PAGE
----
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U.S. Department of Health and Human Services

About the Emergency Prescription Assistance Program

 


The Emergency Prescription Assistance Program, or EPAP, allows enrolled pharmacies to process claims for prescription medications, certain medical supplies, vaccinations, and some forms of medical equipment for eligible people who live a Federally-identified disaster area.

EPAP is only available when it is activated.

EPAP helps people affected by a disaster who do not have health insurance. The program provides access to:

Infographic: EPAP provids prescription medicine, medical equipment, medical supplies and vaccinations.

Nearly 50 percent of Americans take at least one prescription drug, and nearly a quarter take three or more. Many of these people rely on their medications to control chronic conditions like heart disease and diabetes, manage depression, and control pain. When a disaster strikes, medications can get lost or damaged, putting people’s health and well-being at risk and straining local healthcare systems.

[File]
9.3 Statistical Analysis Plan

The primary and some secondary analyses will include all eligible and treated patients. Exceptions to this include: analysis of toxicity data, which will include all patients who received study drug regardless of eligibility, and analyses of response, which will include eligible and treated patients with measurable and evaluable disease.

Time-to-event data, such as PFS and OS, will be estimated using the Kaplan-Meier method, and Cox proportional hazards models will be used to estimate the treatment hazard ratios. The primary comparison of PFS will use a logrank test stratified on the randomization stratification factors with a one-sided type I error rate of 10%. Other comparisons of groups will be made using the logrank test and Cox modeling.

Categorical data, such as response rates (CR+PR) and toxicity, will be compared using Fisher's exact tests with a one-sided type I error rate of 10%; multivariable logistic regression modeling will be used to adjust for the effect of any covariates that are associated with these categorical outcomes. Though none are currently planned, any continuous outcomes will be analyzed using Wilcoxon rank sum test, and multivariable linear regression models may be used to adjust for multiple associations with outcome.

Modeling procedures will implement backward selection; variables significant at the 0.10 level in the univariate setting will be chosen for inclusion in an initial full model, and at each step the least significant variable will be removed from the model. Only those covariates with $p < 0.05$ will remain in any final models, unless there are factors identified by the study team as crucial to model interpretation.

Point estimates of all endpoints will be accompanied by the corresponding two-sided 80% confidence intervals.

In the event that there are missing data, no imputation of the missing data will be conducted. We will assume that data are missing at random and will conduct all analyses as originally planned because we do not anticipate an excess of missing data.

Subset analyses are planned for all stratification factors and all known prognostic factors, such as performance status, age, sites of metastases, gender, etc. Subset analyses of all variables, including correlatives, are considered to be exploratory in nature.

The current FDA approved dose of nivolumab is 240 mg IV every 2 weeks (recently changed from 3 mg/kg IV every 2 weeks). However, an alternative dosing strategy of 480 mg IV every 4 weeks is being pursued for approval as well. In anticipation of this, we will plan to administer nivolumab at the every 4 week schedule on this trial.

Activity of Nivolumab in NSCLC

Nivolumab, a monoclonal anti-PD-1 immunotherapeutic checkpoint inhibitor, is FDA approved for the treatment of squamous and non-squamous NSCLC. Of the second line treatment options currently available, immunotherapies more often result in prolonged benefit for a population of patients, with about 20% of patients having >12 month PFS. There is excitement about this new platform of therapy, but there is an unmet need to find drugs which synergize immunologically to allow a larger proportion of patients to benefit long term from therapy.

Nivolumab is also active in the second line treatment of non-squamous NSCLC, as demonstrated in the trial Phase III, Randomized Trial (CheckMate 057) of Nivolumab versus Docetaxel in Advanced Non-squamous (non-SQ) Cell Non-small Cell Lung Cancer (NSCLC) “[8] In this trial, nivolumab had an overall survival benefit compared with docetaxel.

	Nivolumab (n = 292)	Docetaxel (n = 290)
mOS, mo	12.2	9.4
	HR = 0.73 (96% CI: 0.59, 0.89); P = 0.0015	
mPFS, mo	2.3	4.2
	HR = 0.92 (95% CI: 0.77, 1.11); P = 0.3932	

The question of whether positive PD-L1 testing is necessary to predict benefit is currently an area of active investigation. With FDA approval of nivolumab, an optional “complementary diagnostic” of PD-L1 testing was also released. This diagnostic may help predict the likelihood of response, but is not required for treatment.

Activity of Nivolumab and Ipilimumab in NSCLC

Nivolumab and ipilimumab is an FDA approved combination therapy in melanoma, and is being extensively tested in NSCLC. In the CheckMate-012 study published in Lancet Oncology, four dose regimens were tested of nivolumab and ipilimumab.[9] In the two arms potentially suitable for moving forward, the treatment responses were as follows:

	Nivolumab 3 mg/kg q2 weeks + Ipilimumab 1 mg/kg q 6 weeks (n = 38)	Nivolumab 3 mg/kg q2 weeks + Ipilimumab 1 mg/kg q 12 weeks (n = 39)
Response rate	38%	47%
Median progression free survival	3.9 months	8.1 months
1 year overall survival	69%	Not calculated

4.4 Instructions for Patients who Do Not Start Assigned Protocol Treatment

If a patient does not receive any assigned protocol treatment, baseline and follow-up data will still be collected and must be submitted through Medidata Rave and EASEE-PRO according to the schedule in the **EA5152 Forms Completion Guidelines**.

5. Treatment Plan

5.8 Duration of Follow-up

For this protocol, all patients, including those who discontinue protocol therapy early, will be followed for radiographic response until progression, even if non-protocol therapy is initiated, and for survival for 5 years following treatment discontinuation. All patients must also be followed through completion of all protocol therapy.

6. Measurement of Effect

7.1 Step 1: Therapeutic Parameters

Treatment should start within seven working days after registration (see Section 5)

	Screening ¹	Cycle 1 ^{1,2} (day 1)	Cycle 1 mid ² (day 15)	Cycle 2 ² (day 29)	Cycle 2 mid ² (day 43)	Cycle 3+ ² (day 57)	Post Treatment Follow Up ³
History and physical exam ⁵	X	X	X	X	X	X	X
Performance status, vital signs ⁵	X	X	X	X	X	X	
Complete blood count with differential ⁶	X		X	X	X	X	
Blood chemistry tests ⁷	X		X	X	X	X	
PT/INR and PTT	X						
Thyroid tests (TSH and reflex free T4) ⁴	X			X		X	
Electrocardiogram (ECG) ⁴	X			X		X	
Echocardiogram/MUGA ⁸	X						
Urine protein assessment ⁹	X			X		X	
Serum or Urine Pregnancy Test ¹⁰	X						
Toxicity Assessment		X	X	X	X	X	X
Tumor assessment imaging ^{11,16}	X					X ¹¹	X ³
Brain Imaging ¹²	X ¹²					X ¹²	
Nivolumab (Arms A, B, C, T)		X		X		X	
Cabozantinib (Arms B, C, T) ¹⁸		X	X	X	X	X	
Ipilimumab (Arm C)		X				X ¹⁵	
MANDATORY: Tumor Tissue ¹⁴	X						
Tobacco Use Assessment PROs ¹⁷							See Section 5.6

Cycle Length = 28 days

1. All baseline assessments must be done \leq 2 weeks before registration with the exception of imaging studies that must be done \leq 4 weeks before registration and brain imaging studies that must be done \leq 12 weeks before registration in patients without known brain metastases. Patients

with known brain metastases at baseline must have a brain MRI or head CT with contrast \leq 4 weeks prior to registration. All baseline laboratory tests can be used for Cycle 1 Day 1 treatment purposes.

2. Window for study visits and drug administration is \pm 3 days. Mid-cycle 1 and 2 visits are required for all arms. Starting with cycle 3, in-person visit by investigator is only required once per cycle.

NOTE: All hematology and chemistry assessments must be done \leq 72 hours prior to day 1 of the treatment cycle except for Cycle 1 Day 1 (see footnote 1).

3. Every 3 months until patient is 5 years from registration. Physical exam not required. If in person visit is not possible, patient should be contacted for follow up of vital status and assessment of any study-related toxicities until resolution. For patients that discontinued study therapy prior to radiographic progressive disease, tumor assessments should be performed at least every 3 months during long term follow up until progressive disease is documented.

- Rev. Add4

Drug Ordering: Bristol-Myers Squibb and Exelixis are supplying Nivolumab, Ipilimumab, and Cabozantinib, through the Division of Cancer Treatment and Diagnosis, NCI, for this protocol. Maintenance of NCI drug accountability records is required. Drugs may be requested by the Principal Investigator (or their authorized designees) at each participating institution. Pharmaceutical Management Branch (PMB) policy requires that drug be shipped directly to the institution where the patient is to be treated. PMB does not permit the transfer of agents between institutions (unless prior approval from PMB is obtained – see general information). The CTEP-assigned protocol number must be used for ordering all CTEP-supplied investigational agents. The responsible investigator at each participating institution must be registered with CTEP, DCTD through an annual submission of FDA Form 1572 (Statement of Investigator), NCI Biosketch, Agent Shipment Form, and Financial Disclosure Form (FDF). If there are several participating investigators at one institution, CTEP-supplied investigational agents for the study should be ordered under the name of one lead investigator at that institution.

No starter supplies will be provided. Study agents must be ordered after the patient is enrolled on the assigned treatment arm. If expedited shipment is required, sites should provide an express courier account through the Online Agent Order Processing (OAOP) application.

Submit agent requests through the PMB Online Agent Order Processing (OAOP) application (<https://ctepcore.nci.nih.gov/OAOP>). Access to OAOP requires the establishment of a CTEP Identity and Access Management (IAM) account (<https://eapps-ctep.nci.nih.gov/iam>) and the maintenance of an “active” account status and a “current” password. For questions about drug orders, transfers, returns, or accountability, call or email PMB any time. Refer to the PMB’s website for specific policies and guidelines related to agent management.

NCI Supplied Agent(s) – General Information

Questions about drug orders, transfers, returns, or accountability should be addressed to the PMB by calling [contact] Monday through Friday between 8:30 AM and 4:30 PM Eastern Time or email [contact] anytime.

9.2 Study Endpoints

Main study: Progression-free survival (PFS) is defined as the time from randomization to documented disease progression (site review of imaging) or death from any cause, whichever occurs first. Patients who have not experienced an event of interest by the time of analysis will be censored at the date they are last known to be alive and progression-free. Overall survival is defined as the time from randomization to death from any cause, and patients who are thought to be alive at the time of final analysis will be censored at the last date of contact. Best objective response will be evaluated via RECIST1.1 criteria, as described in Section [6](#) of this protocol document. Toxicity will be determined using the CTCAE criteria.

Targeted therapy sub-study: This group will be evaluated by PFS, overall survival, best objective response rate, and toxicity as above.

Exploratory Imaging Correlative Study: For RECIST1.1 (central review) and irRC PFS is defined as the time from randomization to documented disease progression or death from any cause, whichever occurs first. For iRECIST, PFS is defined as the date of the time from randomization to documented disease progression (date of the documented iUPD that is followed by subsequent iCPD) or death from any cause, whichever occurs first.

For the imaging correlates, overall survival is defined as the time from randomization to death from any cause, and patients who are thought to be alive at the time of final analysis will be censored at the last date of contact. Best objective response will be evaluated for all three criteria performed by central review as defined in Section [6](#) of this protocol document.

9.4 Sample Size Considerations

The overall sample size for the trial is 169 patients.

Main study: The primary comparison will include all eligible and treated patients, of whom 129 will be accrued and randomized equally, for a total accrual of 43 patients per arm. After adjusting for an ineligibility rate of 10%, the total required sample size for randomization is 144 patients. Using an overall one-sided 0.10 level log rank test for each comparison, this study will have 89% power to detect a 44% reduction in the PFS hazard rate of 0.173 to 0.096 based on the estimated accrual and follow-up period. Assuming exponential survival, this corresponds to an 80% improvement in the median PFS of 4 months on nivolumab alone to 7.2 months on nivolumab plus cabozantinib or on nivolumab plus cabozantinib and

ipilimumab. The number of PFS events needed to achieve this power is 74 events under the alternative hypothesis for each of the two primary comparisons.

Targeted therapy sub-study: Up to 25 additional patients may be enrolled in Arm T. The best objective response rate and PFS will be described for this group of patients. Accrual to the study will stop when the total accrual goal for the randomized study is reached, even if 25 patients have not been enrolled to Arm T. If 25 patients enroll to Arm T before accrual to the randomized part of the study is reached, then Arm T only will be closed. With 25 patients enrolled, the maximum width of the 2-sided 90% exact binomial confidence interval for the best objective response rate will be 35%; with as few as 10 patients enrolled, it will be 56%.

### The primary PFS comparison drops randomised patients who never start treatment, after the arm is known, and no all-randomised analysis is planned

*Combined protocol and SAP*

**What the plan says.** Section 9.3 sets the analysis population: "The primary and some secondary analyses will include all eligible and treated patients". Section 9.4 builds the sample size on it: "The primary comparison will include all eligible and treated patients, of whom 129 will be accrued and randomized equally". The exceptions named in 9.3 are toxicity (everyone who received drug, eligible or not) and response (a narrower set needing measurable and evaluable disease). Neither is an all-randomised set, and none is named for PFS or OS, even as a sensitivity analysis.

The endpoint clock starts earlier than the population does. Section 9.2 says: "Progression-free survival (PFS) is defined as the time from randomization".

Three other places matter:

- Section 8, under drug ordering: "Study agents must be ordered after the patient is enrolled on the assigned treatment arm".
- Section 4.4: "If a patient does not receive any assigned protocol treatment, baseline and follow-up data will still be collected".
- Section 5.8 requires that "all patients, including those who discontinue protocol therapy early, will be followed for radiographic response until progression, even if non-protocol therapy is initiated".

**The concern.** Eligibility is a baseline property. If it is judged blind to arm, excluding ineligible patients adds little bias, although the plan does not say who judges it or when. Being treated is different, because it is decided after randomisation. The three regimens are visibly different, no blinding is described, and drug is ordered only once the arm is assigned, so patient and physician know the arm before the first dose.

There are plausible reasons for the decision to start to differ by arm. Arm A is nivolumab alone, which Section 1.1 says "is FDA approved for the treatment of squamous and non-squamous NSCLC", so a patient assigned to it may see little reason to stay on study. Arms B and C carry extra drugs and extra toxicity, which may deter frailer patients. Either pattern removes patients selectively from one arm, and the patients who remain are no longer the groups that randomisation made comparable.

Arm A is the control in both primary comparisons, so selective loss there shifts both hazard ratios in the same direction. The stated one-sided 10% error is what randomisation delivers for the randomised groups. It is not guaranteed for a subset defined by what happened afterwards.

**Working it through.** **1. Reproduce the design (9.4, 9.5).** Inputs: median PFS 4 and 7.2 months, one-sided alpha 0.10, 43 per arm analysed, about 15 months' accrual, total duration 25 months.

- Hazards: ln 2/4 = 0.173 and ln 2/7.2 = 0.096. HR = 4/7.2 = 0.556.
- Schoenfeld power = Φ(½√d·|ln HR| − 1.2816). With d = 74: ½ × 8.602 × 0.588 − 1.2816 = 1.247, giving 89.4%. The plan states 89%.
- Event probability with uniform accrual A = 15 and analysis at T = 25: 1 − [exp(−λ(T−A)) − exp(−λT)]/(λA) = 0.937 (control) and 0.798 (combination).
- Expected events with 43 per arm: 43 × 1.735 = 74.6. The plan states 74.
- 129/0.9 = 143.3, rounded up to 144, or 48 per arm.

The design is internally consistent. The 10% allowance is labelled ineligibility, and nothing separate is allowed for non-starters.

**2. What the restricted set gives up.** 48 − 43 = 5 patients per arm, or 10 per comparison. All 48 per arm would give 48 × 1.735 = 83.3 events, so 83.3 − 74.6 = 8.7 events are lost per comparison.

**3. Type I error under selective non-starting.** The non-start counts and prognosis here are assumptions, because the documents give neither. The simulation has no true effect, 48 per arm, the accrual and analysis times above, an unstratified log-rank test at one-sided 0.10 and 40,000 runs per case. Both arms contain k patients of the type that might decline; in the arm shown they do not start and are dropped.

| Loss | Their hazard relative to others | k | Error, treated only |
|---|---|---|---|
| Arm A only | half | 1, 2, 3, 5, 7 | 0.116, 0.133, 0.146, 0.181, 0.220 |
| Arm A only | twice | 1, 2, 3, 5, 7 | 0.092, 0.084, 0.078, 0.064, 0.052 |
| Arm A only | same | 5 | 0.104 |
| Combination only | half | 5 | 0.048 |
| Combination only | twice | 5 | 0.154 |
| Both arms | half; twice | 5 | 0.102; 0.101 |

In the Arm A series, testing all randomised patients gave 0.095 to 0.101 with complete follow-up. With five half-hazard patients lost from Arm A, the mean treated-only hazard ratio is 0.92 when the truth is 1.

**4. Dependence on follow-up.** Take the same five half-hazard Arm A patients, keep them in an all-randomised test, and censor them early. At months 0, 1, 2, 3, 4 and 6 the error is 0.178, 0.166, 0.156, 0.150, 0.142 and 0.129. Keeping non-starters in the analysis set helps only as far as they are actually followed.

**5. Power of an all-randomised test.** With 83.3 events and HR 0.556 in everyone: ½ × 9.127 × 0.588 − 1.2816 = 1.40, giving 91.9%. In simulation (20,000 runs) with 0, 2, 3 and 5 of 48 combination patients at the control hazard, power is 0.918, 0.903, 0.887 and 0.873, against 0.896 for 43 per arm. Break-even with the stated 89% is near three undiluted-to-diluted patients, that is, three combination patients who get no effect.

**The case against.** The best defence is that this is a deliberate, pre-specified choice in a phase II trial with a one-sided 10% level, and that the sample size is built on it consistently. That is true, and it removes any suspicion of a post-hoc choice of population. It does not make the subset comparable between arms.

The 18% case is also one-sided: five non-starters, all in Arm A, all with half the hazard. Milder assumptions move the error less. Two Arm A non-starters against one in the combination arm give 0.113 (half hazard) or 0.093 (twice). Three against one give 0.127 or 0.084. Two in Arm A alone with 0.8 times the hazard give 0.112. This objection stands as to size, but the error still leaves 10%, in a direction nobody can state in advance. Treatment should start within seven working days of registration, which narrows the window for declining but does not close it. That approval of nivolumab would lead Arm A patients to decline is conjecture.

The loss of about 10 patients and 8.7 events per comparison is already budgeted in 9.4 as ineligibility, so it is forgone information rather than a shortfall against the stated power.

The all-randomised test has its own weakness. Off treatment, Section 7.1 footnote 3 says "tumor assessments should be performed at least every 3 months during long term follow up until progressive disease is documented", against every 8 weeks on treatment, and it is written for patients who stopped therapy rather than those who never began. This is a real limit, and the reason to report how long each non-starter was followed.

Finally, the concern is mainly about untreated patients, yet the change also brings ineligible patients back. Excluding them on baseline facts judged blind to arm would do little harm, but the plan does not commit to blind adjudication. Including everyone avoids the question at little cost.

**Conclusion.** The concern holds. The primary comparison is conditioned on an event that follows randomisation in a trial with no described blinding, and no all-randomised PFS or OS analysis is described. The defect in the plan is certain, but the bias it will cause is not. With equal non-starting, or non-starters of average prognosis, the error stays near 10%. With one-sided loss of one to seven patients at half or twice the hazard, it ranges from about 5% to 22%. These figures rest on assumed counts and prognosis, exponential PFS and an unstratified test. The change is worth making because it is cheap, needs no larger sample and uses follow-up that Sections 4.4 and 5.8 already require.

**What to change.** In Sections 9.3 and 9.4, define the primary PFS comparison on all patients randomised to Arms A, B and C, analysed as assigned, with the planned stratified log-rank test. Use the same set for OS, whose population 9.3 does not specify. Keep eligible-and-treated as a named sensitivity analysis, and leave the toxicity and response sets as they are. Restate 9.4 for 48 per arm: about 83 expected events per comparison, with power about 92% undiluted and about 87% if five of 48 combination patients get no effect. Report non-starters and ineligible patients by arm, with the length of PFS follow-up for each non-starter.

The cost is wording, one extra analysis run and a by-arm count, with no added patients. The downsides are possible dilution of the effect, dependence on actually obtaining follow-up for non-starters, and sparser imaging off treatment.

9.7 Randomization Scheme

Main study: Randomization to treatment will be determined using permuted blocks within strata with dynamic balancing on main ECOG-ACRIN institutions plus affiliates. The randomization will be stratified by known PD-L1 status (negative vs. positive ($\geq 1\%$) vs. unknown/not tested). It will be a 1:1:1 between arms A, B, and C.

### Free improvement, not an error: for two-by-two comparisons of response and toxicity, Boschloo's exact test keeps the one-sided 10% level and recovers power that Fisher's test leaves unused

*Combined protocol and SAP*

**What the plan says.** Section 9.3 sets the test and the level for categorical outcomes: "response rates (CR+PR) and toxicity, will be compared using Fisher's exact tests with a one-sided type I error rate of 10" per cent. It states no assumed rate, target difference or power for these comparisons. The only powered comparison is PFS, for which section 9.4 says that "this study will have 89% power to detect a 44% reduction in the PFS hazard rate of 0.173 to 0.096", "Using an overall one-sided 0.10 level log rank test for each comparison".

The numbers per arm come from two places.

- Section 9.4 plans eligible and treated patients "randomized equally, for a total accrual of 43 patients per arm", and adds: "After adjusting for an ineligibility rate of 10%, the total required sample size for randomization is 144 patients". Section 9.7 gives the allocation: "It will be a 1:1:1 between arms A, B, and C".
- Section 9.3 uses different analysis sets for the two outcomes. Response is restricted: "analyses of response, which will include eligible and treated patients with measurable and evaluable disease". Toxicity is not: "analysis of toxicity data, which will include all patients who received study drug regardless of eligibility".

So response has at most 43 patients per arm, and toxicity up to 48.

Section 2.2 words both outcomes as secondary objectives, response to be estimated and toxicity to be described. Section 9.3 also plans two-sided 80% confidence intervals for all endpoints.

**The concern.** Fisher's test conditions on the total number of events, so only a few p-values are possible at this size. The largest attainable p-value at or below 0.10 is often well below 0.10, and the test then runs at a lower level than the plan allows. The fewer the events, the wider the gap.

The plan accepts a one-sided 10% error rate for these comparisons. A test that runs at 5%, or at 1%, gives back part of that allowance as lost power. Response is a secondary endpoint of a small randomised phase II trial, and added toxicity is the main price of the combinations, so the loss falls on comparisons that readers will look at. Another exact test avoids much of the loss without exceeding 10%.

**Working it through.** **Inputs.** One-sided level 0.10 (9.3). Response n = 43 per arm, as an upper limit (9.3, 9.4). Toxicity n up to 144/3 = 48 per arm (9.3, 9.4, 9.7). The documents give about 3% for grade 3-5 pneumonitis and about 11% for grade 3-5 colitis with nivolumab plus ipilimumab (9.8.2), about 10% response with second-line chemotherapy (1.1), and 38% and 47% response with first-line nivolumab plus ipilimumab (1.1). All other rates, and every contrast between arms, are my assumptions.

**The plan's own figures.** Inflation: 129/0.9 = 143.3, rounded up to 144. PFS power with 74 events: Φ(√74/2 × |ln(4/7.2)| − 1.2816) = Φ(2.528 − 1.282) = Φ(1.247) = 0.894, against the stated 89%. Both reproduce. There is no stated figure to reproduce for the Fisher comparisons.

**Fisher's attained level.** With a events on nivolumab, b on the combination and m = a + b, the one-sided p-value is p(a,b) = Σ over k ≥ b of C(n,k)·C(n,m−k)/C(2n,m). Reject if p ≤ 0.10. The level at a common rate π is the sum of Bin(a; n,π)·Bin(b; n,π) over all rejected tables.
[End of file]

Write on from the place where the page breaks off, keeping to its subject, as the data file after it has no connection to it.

Eligible people can receive a free 30-day supply of their medications when EPAP is activated. Prescriptions can be renewed under EPAP for free every 30 days for as long as EPAP is active. People can also use the program to receive vaccinations or to replace certain medical supplies or some forms of medical equipment that were lost or damaged because of the emergency or while evacuating. EPAP only covers items prescribed by a licensed healthcare provider.

EPAP is authorized in Sections 403 and 502(a) of the Robert T. Stafford Disaster Relief and Emergency Assistance Act (Stafford Act), 42 USC 5170b and 5192(a) or under the authorities of the National Disaster Medical System to provide emergency medical care to individuals affected by public health emergencies and catastrophic events that overwhelm the response capacity of state and local emergency medical systems.

Emergency Prescription Assistance Program

  • This page last reviewed: April 30, 2019